Ignore the barking
If you begin to see that your dog is barking to get your attention, a good technique is to simply turn your back and ignore them. Make sure you aren’t rewarding the dog for being noisy by giving any attention, don’t talk to them, don’t touch them, don’t even look at them.
For Example: When Using a Crate
- First, when barking, put them in their crate or gated room and turn your back to them.
- Once they stop barking, turn around, praise them, and offer a treat.
- As their training continues, lengthen the amount of time they must remain quiet before being rewarded.
- Remember to start small by rewarding them for being quiet for just a few seconds, then working up to longer periods of quiet.
- One technique is to vary the amount of time you keep your back turned. Keep it fun by rewarding them every five, ten, fifteen, twenty seconds, and then mix it up!
Remove Their Motivation
A dog may bark because they want something or a reward. And usually if their barking is consistent, they are consistently getting what they want from it.
Be sure to stop rewarding this behavior and remove their triggers when you can.
- If your dogs bark at people or animals passing by the living room window, close the curtains or put your dog in another room.
- If something like this continues to happen, it may be beneficial to get a toy that can keep your dog busy for a few hours.
This may not always be the case, there can be numerous reasons for why your dog is barking. For more information on figuring out specifics on what your dog’s barking means, check out the article linked below.
Expose Your Dog to The Stimulus
Whether it’s the neighbor’s dog, the mail man, or passing cars, it can always be helpful to expose your dog to the stimulus that is making them bark. You’ll want to start by moving your dog a distance away from the stimulus so that it is not barking.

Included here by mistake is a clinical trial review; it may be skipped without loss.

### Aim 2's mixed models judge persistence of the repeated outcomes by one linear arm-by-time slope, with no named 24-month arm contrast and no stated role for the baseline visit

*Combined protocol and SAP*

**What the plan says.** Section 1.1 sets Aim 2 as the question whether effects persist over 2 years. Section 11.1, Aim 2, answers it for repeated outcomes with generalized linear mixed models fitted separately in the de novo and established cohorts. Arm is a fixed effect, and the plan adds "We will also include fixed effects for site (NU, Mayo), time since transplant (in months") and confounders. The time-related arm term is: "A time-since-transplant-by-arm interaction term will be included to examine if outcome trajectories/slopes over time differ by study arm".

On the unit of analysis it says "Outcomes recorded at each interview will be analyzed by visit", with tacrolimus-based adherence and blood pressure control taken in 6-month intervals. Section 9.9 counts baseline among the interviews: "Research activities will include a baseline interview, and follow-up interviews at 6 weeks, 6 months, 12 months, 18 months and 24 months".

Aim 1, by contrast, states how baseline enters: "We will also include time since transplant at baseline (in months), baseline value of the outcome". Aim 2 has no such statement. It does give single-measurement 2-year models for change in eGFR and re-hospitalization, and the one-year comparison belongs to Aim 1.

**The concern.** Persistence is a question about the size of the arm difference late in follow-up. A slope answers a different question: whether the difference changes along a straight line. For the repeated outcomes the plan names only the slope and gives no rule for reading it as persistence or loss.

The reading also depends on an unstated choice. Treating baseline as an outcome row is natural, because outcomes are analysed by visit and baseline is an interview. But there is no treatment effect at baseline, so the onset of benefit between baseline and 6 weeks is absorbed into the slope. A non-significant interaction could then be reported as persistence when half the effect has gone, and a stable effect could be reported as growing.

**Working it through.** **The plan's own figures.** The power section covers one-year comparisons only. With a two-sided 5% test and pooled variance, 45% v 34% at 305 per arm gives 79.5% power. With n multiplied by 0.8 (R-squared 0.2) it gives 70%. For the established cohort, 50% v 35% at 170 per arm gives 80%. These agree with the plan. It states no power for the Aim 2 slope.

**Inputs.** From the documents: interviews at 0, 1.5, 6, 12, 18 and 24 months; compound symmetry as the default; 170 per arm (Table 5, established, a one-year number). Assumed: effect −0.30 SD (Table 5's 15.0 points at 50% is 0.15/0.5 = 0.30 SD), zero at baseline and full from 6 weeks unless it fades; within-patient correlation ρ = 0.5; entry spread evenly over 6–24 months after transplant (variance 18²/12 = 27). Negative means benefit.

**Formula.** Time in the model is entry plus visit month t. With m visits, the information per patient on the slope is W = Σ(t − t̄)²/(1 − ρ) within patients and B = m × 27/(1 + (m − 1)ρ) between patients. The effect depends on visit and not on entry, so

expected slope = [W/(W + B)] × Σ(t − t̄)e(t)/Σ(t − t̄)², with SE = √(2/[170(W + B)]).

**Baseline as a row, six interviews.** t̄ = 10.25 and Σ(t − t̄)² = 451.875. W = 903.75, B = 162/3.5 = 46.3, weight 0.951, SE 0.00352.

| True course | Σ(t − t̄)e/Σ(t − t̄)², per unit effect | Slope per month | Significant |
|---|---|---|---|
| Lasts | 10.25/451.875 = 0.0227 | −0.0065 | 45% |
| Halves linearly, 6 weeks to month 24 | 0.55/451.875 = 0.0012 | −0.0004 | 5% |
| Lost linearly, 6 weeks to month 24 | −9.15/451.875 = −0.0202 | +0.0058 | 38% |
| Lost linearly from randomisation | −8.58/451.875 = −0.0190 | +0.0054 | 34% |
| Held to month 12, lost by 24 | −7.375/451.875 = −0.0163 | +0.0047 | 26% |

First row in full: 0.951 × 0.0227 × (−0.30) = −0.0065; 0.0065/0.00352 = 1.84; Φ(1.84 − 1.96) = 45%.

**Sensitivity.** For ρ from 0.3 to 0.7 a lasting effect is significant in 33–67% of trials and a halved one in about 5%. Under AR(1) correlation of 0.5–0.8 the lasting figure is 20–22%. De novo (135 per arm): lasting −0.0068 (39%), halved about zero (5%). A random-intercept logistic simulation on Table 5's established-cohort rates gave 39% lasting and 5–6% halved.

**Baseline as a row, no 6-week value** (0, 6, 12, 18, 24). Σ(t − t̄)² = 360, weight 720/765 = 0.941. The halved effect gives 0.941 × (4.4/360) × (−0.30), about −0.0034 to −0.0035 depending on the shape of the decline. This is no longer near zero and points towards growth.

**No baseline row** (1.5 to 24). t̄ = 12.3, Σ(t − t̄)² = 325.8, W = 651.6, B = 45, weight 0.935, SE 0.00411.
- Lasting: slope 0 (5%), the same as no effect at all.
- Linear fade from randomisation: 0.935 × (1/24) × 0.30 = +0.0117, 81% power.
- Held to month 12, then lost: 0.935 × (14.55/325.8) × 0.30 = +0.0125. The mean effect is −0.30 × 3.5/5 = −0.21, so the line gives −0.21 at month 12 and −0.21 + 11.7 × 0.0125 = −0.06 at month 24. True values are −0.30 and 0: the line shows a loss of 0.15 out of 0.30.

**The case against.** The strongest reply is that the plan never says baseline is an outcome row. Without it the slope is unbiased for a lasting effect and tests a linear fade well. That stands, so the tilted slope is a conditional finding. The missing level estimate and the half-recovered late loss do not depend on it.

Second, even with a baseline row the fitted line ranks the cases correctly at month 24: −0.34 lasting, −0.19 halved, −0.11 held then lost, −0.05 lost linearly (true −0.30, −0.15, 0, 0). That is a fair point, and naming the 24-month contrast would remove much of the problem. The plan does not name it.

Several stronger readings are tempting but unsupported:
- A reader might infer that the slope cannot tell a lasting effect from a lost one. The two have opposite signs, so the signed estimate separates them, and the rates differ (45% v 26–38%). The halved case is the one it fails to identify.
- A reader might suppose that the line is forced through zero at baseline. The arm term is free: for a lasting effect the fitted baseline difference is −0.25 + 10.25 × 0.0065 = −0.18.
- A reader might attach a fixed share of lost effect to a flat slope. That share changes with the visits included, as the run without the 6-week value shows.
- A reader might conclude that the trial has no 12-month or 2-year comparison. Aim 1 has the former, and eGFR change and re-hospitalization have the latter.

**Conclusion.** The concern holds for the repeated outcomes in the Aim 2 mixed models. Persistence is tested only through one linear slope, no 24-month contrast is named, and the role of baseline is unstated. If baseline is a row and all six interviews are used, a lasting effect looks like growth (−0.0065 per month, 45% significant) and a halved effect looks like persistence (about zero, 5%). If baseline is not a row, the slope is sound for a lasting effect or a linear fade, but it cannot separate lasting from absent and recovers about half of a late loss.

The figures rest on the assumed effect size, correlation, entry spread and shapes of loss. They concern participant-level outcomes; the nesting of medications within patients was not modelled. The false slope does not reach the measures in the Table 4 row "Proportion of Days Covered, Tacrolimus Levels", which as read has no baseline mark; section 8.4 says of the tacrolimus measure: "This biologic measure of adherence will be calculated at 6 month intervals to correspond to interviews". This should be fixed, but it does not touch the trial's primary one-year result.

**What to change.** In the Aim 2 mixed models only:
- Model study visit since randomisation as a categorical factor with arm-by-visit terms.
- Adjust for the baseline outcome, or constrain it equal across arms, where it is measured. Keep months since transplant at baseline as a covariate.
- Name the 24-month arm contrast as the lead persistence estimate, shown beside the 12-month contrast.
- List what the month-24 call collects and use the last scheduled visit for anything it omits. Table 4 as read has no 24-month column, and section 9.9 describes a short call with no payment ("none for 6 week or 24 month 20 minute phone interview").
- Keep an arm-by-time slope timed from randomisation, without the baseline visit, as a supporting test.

Then, slowly move them a little closer while giving them plenty of treats as they control their barking. If the stimulant moves out of their line of sight, stop giving treats so they can learn that they are only rewarded when it is around.
For Example: With a Friends Dog
- Have a friend with a dog stand far enough away so your dog won’t bark at the other dog.
- As your friend and their dog slowly come into view, start petting/feeding your own dog treats.
- When you can’t see the friend and their dog, stop feeding them treats.
- Repeat the process multiple times or as often as needed.
- Be patient and try not to progress too quickly, as it might take days or weeks for your dog to stop barking when you’re trying to distract them with a treat.
Keep Your Dog/Puppy Engaged
Make sure that your dog is getting both physical and mental exercise every day. A tired dog is one who won’t be irritated from boredom or frustration and certainly will not bark as much.
Some breeds of dogs are more prone to barking than others. However, long walks and a challenging game or toys can usually help curb this problem.
Especially when dealing with puppies, you will find it easier to control your pet if you intentionally take some of your time and get them out to play everyday. Once again, it may not be a bad idea to invest in some interactive toys that will keep your dog’s brain active.
Get Some Help
While you can handle dog barking issues yourself, sometimes it just takes a few more people to help you out. It may be beneficial to seek the advice of dog trainers and professionals in dog care when you feel like there’s no stopping this problem.
Contact A Professional Dog Trainer
If you still see no success to stop barking after endless attempts, you should seriously consider dog training classes with a professional.
It is one of the most practical ways to help stop dog barking, and it will be much easier for dog owners to learn if there’s a dog trainer helping them through the process.
More information on choosing a dog training professional
What sets off your dog’s barking? And how do you address it? Tell us in the comments.